It's pleasant to imagine that David Brooks's newest column is just what it seems to be on the surface -- a conservative's call for moderation in religious matters. But then you notice that he demonizes opponents as "militant secularists," insists that it's almost categorically impossible for statesmen to make crucial choices without prayer ("epochal decisions are rarely made in a secular frame of mind"), and takes a cheap shot at the ACLU.
This suggests that he still aligns himself with America's religious zealots, and against their enemies. He merely frets about the zealots' methods and tactics, "about the perfectionism that often infects evangelical politics, the rush to crash through procedural checks and balances in order to reach the point of maximum moral correctness."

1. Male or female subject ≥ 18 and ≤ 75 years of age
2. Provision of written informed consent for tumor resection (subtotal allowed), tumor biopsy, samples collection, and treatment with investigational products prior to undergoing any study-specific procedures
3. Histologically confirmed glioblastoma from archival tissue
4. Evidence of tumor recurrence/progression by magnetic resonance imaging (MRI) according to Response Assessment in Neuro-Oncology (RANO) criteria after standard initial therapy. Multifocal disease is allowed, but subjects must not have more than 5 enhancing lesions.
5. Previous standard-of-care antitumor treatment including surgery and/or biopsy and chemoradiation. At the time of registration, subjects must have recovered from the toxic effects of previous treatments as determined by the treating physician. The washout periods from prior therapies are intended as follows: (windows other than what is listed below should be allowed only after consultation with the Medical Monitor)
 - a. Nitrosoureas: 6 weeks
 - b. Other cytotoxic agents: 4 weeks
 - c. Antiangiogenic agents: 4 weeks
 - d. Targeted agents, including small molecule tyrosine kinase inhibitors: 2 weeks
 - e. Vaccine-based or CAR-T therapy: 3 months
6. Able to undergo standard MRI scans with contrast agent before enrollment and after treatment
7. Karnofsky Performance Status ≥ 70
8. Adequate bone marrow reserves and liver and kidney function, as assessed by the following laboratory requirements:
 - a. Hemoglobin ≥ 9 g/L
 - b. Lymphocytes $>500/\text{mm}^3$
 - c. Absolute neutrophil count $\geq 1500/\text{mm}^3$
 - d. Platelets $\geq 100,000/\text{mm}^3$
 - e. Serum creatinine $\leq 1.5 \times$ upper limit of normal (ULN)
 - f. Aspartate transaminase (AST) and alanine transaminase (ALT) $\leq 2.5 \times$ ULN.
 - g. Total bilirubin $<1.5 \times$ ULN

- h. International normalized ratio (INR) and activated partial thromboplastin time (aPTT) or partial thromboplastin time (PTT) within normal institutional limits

I'd say Brooks is an enabler. He's the non-abusive spouse in a household where the other spouse is beating the kids. He won't participate -- but he won't turn against the abuser, either. He just wants the abuser to keep it down.
It's swell that he comes out at the end of the column in favor of retaining the filibuster. But it's not because he's truly grasped how far religious conservatives would like to go in remaking this country. Rather, it's because he shares their hope for a national religious revival that will sweep all the secular yuppies before it -- and he's afraid that if the evangelicals don't stop shouting, someone will phone the cops, and that great day will never come.